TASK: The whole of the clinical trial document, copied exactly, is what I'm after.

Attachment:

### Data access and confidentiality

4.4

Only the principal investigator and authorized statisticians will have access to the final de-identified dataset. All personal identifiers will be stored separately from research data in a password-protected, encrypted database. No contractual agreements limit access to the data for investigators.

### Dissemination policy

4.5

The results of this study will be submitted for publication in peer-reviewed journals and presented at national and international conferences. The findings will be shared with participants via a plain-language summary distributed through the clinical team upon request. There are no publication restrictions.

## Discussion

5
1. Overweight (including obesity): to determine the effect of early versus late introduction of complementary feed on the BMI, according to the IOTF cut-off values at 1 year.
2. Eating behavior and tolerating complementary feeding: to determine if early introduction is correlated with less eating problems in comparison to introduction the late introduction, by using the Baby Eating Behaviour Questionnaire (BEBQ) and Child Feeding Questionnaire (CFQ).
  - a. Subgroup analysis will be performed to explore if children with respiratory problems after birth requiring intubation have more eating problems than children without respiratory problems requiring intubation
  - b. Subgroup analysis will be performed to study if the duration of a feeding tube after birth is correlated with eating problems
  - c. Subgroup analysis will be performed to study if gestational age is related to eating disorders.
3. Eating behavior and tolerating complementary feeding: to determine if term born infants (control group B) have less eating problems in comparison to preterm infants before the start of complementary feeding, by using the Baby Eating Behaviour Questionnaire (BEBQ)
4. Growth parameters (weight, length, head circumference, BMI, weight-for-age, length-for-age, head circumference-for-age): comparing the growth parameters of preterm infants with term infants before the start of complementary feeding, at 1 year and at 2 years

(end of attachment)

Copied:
### Data access and confidentiality

4.4

Only the principal investigator and authorized statisticians will have access to the final de-identified dataset. All personal identifiers will be stored separately from research data in a password-protected, encrypted database. No contractual agreements limit access to the data for investigators.

### Dissemination policy

4.5

The results of this study will be submitted for publication in peer-reviewed journals and presented at national and international conferences. The findings will be shared with participants via a plain-language summary distributed through the clinical team upon request. There are no publication restrictions.

## Discussion

5
1. Overweight (including obesity): to determine the effect of early versus late introduction of complementary feed on the BMI, according to the IOTF cut-off values at 1 year.
2. Eating behavior and tolerating complementary feeding: to determine if early introduction is correlated with less eating problems in comparison to introduction the late introduction, by using the Baby Eating Behaviour Questionnaire (BEBQ) and Child Feeding Questionnaire (CFQ).
  - a. Subgroup analysis will be performed to explore if children with respiratory problems after birth requiring intubation have more eating problems than children without respiratory problems requiring intubation
  - b. Subgroup analysis will be performed to study if the duration of a feeding tube after birth is correlated with eating problems
  - c. Subgroup analysis will be performed to study if gestational age is related to eating disorders.
3. Eating behavior and tolerating complementary feeding: to determine if term born infants (control group B) have less eating problems in comparison to preterm infants before the start of complementary feeding, by using the Baby Eating Behaviour Questionnaire (BEBQ)
4. Growth parameters (weight, length, head circumference, BMI, weight-for-age, length-for-age, head circumference-for-age): comparing the growth parameters of preterm infants with term infants before the start of complementary feeding, at 1 year and at 2 years